“When it happened, I thought it was pretty noteworthy that a company could declare that it would no longer support a product like Windows XP,” Klein says. “Apparently there was some limited debate [in 2014] but a little less than I expected. But now WannaCry has hit, and [the XP debate] might come back. When the hospitals are getting hit hard, maybe there’s a social and public responsibility for Microsoft.”

As this story was going to press, security researchers at Heimdal Security reported a new variant of the WannaCry/WannaCrypt ransomware that did not contain the “kill switch” that had hobbled previous versions of the exploit.

So any hopes for a quick end to the current ransomware crisis have at least temporarily been quashed. All the more reason, perhaps, for Redmond to think big.

Robot Mechanic Could Prevent Satellites from Becoming Space Junk

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DARPA plans to send a robotic service technician to repair broken satellites in geosynchronous orbit.  Let’s say you are the program manager of a very large, complex system. Perhaps it’s an aircraft, or a building, or a communications network. Your system is valued at over US $500 million. Could you imagine being told that you won’t ever be able to maintain it? That once it’s operational, it will never be inspected, repaired, or upgraded with new hardware?

Welcome to the world of satellite building. After a satellite is launched, it is on a one-way journey to disrepair and obsolescence, and there is little anyone can do to alter that path. Faults (which are called anomalies in the space business) can only be diagnosed remotely, using data and inferential reasoning. Software fixes and upgrades may be possible, but the nuts and bolts remain untouched. The upshot: Even if a satellite is operating well, it could lose its state-of-the-art status just a few years into a typical 15-year lifetime.

If governments and private companies could actively repair and revitalize their satellites in geosynchronous orbit—and move them to new orbits as needed—they could extend the lifespans of  their investments and substantially defer the cost of building and launching replacements.

To that end, the U.S. Defense Advanced Research Projects Agency (DARPA) has sponsored a project to develop a robotic servicing spacecraft that can work on satellites that were never designed to be repaired—which is pretty much all of the ones in orbit today. The ­public-private partnership, called the Robotic Servicing of Geosynchronous Satellites (RSGS) program, builds on a decade of work by DARPA and the U.S. Naval Research Laboratory, as well as the efforts of university researchers and space agencies around the world.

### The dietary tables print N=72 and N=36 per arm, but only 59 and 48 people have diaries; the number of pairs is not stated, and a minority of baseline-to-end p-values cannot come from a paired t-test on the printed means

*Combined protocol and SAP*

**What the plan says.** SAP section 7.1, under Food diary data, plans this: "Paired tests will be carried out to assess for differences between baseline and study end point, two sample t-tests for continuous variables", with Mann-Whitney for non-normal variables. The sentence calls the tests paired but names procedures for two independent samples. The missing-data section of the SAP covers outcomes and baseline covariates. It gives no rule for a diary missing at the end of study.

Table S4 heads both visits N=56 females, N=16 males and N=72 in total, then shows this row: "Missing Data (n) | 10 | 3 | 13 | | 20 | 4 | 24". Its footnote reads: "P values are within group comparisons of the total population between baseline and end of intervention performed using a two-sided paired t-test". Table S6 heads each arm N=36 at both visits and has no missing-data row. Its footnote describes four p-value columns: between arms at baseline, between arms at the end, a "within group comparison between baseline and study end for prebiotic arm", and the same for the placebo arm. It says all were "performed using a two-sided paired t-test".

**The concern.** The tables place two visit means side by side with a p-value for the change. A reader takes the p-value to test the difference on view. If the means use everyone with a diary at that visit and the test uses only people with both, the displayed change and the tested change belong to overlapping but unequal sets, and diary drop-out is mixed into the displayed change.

When RSGS launches in the early 2020s, its robot arm could move GEO satellites to new orbits, fix stuck solar panels, and perform other important repairs. Independently, NASA plans to launch, around the same time, a robotic mission called Restore-L; its aim is to refuel and relocate a government-owned satellite now in low Earth orbit.

If successful, these two missions will push the limits of automation and robotic operation in space. They could be the first steps toward space construction projects such as vast solar arrays that can beam energy back to Earth, robots that could mine asteroids and deflect those that pose a danger to Earth, and many other applications that would revolutionize the way we operate beyond the bounds of Earth’s atmosphere.

The Corporate Blockchain

An illustration of a handshake with patterns from a circuit board projected onto the hands.

Hundreds of financiers, Wall Street analysts, and C-suite executives gathered in New York City this week to peer into the future of finance at the CB Insights’ Future of Fintech conference. And on Wednesday afternoon, they took a moment to ponder one of the greatest existential threats to their industry—and how they might turn it to their advantage.

Attendees crammed into a standing-room-only session to hear about the role that blockchains would play in existing businesses. To many in finance, it’s a perplexing topic. After all, the Bitcoin blockchain was long ago predicted to render modern finance—and finacial firms—obsolete.

Instead, many financial firms have embraced blockchain technology, and even become rather bullish about it in the process. But companies have also found that preparing a blockchain to go live, and integrating it with existing systems, can be a daunting process.

Up on stage, and tasked with guiding the crowd through its mixed bag of emotions, were: Marley Gray, principal program manager for Microsoft’s Azure Blockchain Engineering; Joe Lubin, founder of the blockchain consulting firm ConsenSys; and Rumi Morales, executive director of CME Ventures, the investment arm of CME Group which manages the Chicago Mercantile Exchange.

Gray set the tone for the discussion from his vantage point at Microsoft, which offers a platform that it calls blockchain-as-a-service (BaaS) to help companies build their own blockchain-based networks and applications. As a result, Gray has seen how early experiments have fared across many industries.

“One of our goals was to make it ridiculously easy to roll [blockchains] out,” he said. “Now we’re at the next phase of—now I’ve got this blockchain, what do I do with it? So we’re kind of stuck on that piece right now.”

Many banks and stock exchanges are on the cusp of moving from pilots and proof-of-concepts to actual blockchain implementations. Morales, who has overseen her firm’s investments into Ripple and Digital Currency Group(which owns the cryptocurrency news site CoinDesk and has funded Coinbase, a trading service), suggested the industry is facing a moment of truth.

“Last year, we saw a number of companies announcing that they would be building things, or had a use case, for [the blockchain],” she said. “This is the year they need to prove that.”